|A stone well near Bruce Rock
Bruce Rock (including Kokerbin Rock and Shackleton)
Typical wheatbelt town with unusual rock formations in the area
Located 243 km east of Perth, Bruce Rock is a typical wheatbelt town. It was originally known as Nunagin but confusion with other towns in the area led to the change to its present name. Although it has been predominantly a wheat and sheep area since the turn of the century in recent years the area around Bruce Rock has also been used to grow barley, lupins, peas, pigs and goats.
The town got its name from a low granite outcrop which lies to the east of the town and which was named after a sandalwood cutter named John Rufus Bruce who set up his camp near a soak at the base of the rock. The rock is signposted to the east of the town (cross over the railway line and take the Bruce Rock Road until you see signs to the north).
At the rock there is a sign which reads: 'This marks the camp site of John Rufus Bruce after whom Bruce Rock was named. The small soak was originally a native soak possibly centuries old. The deep well is a good example of the method used in stoning wells in the early 1900s by the Public Works Department.' There are actually two wells at the site. The important historic site is the rectangular shaped well not the rounded one.
The area was explored in 1836 by John Septimus Roe but like most of the wheatbelt it was not settled until after 1900 with land being released for agriculture in 1908. In the intervening years the only people in the area were pastoralists with large leaseholdings who grazed sheep and the occasional sandalwood cutter such as John Rufus Bruce.
Bruce Rock is the centre of an area which, unlike most wheatbelt areas, has a number of genuinely very interesting sights and places to visit. There's the tiny bank at Shackleton and the superb Kokerbin Rock which is surely the equal to the more famous Wave Rock near Hyden.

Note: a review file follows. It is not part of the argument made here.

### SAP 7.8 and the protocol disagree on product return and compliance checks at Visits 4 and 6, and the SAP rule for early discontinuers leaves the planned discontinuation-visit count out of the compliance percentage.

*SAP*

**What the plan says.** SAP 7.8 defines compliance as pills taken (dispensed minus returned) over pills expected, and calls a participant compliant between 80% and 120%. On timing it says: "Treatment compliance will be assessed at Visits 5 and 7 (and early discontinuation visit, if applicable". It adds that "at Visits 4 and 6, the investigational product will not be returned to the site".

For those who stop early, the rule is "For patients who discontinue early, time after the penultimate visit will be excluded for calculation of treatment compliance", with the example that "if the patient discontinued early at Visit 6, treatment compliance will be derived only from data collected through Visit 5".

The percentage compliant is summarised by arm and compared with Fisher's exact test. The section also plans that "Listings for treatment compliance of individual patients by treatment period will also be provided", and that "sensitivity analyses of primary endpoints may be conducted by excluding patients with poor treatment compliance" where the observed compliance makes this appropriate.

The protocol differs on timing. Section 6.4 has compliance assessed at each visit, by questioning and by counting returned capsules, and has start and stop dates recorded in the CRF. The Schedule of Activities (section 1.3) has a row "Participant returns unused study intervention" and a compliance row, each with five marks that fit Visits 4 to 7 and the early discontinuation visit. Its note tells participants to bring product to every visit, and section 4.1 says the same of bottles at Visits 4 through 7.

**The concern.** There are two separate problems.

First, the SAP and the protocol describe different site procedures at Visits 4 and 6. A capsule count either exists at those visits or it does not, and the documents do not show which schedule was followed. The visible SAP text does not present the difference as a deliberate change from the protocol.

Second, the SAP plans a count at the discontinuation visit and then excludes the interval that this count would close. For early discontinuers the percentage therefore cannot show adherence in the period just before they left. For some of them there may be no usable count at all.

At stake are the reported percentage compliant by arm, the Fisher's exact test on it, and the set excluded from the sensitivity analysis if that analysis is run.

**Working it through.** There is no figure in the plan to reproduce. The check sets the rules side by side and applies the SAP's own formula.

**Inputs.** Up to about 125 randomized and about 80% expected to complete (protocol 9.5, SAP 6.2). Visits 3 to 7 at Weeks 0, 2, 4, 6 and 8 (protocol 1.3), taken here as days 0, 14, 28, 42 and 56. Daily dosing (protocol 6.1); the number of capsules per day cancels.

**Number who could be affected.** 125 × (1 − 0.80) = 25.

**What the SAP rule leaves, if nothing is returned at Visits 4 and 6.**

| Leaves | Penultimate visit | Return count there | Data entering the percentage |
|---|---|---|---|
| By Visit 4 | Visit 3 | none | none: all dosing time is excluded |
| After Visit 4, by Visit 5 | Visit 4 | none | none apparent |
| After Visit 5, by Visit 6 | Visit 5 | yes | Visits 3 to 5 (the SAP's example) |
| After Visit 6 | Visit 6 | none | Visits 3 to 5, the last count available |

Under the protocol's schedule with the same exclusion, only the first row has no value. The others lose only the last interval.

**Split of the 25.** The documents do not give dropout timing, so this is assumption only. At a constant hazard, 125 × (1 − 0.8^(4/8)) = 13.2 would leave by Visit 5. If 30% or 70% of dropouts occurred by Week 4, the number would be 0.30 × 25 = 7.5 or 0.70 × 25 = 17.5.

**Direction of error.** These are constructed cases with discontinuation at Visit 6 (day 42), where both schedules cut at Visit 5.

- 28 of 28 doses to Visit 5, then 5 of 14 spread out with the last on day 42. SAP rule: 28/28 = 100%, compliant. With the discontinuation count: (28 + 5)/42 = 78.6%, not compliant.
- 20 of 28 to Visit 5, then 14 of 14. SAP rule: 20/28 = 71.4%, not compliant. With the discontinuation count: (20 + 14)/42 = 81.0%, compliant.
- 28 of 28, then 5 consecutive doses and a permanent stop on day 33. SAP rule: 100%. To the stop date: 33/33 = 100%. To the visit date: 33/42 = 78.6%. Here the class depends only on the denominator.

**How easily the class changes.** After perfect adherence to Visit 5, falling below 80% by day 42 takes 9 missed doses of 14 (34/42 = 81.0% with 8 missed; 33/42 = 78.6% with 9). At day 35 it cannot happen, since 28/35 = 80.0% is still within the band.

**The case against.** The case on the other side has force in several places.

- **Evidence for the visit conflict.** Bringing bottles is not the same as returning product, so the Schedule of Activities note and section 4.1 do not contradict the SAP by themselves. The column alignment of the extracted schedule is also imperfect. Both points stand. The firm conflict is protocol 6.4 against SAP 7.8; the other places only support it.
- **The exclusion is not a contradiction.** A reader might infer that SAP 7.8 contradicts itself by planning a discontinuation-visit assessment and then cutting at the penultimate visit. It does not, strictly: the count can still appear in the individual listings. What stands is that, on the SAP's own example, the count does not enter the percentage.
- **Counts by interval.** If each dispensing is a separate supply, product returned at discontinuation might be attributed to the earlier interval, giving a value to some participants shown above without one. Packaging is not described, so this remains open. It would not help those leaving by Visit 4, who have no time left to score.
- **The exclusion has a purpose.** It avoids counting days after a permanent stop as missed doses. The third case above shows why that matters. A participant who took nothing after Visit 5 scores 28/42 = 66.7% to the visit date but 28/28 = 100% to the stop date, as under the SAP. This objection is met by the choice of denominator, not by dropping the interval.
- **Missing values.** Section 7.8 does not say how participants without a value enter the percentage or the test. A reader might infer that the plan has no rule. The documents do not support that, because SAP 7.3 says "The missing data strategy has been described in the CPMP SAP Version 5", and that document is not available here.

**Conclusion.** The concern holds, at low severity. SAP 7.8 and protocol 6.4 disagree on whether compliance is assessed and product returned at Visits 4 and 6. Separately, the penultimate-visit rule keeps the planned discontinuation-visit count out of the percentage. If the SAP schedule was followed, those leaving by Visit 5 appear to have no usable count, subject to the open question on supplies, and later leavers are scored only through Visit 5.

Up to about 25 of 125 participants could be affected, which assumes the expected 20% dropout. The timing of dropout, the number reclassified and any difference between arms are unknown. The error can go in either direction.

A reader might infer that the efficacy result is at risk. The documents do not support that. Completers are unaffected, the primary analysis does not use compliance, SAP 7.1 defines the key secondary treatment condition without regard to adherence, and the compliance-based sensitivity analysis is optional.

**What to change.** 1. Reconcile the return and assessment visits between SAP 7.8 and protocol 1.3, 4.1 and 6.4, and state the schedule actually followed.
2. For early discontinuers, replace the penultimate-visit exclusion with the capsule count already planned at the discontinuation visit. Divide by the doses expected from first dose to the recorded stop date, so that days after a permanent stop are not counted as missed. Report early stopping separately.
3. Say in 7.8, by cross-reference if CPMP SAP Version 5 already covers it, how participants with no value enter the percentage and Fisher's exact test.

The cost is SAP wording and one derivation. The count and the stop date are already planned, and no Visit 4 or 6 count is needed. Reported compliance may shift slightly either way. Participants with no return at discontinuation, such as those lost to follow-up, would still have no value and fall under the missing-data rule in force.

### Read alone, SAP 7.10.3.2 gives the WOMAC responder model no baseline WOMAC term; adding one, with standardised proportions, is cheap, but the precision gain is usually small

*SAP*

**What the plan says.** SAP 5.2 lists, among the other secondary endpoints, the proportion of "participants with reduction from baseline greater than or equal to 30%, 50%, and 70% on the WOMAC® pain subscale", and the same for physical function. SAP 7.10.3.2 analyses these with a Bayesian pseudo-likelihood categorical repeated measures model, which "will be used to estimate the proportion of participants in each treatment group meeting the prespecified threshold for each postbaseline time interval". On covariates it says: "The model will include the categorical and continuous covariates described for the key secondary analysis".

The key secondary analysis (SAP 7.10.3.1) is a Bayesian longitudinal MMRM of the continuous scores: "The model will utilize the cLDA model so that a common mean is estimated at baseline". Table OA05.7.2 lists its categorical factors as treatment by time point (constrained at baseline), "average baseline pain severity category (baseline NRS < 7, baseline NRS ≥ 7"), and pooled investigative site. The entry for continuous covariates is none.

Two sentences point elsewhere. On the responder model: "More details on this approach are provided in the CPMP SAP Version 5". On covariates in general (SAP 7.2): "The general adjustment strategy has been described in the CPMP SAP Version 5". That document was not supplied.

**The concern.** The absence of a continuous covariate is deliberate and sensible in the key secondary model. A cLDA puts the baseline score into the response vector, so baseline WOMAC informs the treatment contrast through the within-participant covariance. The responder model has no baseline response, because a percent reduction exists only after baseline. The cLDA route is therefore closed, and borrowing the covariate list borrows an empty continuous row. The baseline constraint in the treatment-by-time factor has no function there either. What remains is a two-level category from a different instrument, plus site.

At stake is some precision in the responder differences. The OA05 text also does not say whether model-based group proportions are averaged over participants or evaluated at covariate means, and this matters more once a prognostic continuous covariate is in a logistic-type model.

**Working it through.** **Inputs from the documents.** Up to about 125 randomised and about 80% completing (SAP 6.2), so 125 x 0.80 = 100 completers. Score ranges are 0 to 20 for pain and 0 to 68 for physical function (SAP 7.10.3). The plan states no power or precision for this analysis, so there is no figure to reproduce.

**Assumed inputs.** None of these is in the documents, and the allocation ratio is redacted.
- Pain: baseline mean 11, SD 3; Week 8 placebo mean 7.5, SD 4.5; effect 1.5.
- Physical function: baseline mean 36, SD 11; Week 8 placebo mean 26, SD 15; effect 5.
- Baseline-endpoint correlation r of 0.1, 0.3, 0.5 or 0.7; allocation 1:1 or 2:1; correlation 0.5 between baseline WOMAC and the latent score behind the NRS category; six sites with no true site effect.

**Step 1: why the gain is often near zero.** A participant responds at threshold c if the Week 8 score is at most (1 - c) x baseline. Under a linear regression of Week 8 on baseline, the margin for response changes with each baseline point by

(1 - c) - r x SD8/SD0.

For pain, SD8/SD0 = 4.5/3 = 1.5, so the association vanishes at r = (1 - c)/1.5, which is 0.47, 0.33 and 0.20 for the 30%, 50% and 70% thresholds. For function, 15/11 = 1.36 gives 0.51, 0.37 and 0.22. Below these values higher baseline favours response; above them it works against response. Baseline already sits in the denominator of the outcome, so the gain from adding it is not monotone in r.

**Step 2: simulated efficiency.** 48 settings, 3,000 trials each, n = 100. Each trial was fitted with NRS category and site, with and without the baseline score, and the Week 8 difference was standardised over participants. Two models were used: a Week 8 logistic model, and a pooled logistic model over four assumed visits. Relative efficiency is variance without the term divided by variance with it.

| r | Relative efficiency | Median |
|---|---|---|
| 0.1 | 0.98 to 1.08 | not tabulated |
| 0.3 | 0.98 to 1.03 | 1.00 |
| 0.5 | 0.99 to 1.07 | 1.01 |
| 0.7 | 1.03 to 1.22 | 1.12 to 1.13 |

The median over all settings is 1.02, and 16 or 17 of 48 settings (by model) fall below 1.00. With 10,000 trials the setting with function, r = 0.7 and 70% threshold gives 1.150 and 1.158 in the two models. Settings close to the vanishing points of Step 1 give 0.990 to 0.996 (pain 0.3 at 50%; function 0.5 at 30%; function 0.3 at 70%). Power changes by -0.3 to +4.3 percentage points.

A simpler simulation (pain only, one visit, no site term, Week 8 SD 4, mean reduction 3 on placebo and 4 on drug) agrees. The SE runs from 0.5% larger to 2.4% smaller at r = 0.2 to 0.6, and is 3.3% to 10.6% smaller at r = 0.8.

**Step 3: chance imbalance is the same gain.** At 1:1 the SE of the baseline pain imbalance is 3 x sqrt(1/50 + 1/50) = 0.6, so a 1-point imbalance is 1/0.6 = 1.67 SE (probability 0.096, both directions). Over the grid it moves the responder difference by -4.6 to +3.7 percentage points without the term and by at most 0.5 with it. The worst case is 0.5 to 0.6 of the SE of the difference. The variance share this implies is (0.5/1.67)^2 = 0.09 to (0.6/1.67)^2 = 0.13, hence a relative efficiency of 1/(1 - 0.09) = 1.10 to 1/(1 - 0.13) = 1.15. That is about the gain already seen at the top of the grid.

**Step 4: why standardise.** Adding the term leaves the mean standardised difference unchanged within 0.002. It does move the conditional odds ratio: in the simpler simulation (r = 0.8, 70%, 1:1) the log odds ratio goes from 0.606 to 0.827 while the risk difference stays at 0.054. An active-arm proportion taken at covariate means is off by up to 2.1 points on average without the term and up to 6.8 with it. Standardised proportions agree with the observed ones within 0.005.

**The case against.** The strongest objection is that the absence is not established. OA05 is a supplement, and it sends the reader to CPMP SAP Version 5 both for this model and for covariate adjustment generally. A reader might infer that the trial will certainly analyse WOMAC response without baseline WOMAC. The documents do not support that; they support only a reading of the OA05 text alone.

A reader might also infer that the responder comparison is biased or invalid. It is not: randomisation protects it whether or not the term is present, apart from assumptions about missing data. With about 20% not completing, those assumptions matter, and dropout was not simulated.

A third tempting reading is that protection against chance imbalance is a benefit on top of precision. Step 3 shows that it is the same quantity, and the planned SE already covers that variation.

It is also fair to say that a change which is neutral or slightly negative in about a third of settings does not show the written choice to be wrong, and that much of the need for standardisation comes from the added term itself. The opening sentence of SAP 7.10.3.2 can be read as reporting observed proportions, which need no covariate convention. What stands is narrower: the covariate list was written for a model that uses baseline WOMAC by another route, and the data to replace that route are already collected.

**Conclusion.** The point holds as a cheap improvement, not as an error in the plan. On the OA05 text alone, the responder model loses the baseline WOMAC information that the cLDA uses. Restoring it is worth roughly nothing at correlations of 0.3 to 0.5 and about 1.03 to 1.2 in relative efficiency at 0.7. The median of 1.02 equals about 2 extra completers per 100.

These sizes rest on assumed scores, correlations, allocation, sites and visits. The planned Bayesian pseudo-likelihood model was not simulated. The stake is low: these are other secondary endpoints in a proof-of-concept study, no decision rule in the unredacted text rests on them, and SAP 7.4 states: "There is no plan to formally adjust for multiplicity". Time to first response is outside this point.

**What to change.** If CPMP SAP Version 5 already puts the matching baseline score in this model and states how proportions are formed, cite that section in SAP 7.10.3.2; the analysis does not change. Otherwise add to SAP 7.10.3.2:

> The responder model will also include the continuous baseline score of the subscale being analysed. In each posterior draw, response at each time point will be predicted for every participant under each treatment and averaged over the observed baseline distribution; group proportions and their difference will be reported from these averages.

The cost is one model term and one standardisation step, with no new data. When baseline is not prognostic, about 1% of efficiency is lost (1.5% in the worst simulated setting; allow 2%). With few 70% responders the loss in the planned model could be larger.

Things to see:
There are two museums in town. Over the road from the Mrs Lin Butler Museum (which is located in the main street) there is a display of agricultural equipment including a particularly well preserved old car.
|Australia's smallest bank measuring only 3 x 4 metres, Shackleton
The Mrs Lin Butler museum is a very good folk museum with large and interesting displays of both domestic and agricultural memorabilia. Behind the museum two interesting old buildings - a tiny one room schoolhouse complete with school desks and blackboard and a typical wheatbelt settlers cottage with its tiny rooms and low ceiling in which are housed a four feet wide double bed and a two feet wide single bed - have been reconstructed complete with the original furnishings. They have been cleverly recreated with the school being moved to the site and the settlers cottage being built out of mudbricks and whitewashed canvas. It is open from 10.00 am-4.00 pm. There is a caretaker's residence at the side of the building.
The bank at Shackleton claims to be Australia's smallest bank. It is a claim few would argue with. Measuring only 3 metres by 4 metres it is only open on Fridays from 3.00 pm - 4.30 pm. It is located out of Bruce Rock on the Quairading Road.
|Kokerbin Rock, near Bruce Rock
Kokerbin Rock, located 45 km west of the town via the charming hamlet of Kwolyin (the pub is really the only building in the hamlet and has Chinese characters under the pub's name - presumably Kwolyin in Chinese), is a large granite outcrop which immediately strikes the visitor with its size and grandeur. It is said that Kokerbin meant 'high or lofty place' in the language of the local Aborigines. There are a number of access points to the rock with a road which runs around the base. It is possible to drive up to the top of the rock where there are excellent views over the surrounding countryside.